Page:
Equestrian Sport Gallops Into the Rio Limelight

The Olympic dressage, eventing, and jumping competitions will feature 200 horses and riders from 43 countries.
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Equestrian sport arrives in Rio with its head held high, the bit between its teeth, and on the crest of a wave of expansion across the globe.

The Rio 2016 entries are all in, and a total of 200 horse and rider combinations from 43 countries will compete for Gold in three separate disciplines: dressage, eventing, and jumping.

“Since 2007 there has been an 83% increase in the number of international competitions, and young people are being drawn into equestrian sport in greater numbers than ever before” said Fédération Equestre Internationale (FEI) Secretary General Sabrina Ibáñez. “Our sport really appeals to the youth culture. The Brazilian Dressage team is a good example, with all four members below the age of 25, and one of them holding the distinction of being the youngest equestrian athlete at these games.”

Olympic Equestrian Facts and Figures

  • Equestrian sport has been part of the Olympic Games since 1912.
  • Team and individual medals are awarded in three disciplines: dressage, eventing, and jumping.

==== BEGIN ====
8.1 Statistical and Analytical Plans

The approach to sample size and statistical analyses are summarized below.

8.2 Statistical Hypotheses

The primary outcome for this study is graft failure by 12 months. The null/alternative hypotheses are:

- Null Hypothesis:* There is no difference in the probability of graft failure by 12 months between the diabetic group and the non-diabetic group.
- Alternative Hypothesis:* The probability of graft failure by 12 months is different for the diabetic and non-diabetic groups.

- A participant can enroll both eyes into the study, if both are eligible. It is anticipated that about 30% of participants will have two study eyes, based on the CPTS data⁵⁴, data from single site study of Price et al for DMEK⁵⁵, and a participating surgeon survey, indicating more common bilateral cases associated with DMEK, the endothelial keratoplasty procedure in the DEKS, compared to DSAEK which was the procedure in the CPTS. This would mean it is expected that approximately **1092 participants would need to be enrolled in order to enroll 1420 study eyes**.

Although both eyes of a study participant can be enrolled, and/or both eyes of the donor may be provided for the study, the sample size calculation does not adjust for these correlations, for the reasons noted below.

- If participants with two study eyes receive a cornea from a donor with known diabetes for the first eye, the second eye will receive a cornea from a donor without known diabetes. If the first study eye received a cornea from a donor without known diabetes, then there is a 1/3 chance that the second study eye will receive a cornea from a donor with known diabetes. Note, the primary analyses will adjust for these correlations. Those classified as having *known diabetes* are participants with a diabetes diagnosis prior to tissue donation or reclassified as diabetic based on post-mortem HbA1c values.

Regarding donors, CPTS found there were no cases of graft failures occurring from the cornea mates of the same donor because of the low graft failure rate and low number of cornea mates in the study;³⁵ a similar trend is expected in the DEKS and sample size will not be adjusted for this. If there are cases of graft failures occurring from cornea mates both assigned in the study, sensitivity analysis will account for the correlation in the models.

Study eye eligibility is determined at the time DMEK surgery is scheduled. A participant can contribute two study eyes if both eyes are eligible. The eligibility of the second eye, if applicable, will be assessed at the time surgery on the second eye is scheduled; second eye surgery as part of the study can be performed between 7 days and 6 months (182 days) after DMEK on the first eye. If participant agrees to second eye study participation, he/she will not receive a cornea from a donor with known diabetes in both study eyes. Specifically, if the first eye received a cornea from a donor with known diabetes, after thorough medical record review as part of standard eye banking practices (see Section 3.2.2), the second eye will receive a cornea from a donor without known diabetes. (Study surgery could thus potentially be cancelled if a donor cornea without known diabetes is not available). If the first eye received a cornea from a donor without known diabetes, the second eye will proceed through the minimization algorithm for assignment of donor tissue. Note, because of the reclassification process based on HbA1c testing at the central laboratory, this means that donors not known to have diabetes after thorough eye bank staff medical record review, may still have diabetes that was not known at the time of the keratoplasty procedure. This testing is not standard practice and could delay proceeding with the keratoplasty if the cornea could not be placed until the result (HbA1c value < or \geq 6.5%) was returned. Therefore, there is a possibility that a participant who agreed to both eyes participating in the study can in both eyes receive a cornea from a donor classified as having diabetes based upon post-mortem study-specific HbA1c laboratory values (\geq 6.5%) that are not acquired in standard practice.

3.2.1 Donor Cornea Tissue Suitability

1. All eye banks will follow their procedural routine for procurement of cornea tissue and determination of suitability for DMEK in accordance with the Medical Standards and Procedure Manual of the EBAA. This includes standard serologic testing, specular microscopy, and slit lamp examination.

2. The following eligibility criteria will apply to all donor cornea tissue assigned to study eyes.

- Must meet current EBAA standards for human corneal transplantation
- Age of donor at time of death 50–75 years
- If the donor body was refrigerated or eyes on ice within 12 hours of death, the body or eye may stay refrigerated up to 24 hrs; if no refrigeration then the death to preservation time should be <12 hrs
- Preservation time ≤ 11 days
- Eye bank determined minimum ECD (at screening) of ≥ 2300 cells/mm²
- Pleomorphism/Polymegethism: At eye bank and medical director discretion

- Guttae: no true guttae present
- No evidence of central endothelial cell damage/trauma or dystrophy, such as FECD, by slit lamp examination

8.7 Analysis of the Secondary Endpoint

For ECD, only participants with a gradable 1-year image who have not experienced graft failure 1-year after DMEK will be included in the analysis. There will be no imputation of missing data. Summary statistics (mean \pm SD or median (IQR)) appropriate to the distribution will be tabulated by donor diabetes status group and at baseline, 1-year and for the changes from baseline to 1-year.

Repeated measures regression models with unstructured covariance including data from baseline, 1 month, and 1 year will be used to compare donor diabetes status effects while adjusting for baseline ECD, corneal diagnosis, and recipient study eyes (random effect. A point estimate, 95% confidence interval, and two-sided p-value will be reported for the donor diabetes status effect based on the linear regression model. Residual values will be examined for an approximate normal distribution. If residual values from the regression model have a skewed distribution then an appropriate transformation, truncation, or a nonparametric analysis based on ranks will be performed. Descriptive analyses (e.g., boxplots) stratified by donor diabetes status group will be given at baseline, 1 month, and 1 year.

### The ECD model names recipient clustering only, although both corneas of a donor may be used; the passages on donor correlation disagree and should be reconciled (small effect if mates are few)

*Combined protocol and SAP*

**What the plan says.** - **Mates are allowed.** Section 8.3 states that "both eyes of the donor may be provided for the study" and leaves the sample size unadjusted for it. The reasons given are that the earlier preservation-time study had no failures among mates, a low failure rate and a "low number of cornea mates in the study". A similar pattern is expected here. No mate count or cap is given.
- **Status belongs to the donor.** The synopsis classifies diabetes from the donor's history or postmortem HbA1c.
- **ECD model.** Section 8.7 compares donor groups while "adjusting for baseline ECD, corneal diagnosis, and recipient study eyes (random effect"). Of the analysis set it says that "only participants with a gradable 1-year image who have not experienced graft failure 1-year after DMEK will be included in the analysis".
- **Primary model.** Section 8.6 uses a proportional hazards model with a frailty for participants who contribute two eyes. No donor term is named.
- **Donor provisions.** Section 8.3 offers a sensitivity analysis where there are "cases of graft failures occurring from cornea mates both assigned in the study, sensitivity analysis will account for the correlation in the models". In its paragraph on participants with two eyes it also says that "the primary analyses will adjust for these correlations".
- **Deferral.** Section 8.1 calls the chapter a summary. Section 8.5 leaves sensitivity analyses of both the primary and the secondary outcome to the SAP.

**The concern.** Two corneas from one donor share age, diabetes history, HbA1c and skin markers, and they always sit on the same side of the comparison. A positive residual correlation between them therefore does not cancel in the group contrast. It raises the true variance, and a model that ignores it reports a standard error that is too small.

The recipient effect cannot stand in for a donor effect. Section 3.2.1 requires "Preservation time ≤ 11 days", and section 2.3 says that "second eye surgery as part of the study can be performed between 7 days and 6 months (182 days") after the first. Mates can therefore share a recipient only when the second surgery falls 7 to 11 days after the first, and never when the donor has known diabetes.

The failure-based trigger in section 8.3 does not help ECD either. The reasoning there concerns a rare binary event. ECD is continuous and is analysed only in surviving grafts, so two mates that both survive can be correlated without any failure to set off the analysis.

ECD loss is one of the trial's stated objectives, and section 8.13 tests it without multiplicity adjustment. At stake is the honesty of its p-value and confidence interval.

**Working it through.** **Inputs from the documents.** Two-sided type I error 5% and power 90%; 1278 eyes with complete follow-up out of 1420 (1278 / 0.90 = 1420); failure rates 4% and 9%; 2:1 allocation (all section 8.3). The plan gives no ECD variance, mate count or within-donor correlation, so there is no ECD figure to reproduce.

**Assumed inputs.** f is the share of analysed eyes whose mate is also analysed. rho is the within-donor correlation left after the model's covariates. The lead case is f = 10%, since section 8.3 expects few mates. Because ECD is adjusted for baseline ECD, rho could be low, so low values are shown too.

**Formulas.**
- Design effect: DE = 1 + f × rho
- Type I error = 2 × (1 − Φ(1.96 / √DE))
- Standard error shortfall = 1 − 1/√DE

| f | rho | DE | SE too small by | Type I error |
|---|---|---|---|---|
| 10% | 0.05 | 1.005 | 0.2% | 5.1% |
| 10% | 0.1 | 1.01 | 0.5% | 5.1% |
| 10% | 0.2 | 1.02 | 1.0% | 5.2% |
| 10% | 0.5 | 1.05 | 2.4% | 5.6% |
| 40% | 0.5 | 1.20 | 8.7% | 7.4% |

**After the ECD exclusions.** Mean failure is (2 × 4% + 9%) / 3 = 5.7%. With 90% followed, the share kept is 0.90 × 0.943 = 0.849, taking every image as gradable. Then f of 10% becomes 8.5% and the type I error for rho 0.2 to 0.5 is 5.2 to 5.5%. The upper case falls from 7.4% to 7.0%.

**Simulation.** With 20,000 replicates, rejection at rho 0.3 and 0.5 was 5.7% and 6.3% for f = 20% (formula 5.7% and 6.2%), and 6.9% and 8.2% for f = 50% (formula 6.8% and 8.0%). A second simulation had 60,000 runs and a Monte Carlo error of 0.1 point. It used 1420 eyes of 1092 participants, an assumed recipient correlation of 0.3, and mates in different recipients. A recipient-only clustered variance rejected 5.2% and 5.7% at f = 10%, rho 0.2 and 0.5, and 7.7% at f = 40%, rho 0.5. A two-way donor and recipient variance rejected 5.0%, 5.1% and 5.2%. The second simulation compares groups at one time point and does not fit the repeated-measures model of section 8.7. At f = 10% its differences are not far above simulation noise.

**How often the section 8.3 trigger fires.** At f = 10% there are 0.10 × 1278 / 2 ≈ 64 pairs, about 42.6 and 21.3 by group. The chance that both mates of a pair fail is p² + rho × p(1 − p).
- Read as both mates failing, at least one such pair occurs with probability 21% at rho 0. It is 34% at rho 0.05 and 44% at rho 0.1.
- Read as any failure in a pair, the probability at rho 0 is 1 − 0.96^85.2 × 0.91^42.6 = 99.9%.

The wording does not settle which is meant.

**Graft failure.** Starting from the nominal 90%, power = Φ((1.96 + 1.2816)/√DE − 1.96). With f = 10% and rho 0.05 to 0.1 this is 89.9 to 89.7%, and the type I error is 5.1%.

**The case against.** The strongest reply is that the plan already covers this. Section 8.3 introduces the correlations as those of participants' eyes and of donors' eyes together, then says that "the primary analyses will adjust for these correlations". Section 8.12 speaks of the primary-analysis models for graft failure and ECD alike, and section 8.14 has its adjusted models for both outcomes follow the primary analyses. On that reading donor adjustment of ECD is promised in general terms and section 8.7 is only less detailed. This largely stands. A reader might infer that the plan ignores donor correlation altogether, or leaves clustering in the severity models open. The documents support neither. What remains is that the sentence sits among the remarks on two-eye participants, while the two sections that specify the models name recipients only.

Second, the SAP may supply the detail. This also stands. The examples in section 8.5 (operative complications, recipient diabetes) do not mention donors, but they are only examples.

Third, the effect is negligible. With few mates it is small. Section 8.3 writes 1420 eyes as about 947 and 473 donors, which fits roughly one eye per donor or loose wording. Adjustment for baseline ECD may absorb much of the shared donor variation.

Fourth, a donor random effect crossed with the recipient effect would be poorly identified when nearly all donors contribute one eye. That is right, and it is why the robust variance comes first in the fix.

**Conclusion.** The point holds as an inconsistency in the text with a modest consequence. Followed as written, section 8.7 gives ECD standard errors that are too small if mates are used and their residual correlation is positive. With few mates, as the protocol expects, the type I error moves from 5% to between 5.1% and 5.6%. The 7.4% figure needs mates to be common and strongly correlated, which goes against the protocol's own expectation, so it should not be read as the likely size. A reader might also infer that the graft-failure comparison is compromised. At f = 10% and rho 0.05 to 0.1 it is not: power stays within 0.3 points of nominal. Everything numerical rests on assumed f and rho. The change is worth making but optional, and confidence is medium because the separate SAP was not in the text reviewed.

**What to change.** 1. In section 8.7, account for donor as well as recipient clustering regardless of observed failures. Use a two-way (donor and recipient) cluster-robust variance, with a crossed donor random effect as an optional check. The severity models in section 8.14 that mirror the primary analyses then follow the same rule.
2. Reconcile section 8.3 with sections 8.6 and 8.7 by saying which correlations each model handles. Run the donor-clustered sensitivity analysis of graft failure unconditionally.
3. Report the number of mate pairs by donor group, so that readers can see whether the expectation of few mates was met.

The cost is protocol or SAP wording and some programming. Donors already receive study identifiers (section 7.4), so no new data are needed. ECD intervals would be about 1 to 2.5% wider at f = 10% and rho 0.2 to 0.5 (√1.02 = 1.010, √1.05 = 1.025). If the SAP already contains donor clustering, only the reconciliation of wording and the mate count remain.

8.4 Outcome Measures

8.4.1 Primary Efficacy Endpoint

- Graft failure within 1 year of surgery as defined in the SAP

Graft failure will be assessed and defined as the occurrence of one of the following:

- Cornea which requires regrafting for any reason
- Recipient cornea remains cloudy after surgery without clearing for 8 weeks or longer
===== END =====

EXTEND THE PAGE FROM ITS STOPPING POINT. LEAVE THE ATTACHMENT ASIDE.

• Team USA holds the record for the greatest level of participation, with 236 horse and rider combinations competing throughout the history of the games.
  • Team Germany has won the most medals, collecting 75 to date.
  • The equestrian events of the Rio 2016 Olympic Games will be staged in the Deodoro Olympic Park alongside basketball, BMX, canoe slalom, fencing, hockey, modern pentathlon, mountain biking, rugby sevens, and shooting.
  • The Deodoro Olympic Park is the second largest Olympic cluster of the Rio 2016 Games venues.
  • Jumping: 27 countries, 15 teams, 75 horse/rider combinations
  • Eventing: 24 countries, 13 teams, 65 horse/rider combinations
  • Dressage: 25 countries, 11 teams, 60 horse/rider combinations
  • The Rio 2016 sport entries also include 34 reserve horses and 33 reserve riders.
  • The countries represented are: Argentina, Australia, Austria, Belarus, Belgium, Brazil, Canada, Chile, China, Chinese Taipei, Colombia, Denmark, Dominican Republic, Ecuador, Egypt, Finland, France, Germany, Great Britain, Ireland, Italy, Japan, Korea, Mexico, Morocco, Netherlands, New Zealand, Palestine, Poland, Peru, Puerto Rico, Qatar, Republic of South Africa, Russia, Spain, Switzerland, Sweden, Turkey, Ukraine, Uruguay, the United States, Venezuela, and Zimbabwe

At just 18 years of age, Giovana Prada Pass will be competing against 62-year-old Julie Brougham from New Zealand, highlighting another of the exceptional qualities of equestrian sport in which athletes of all ages—and both genders—compete together on a level playing field

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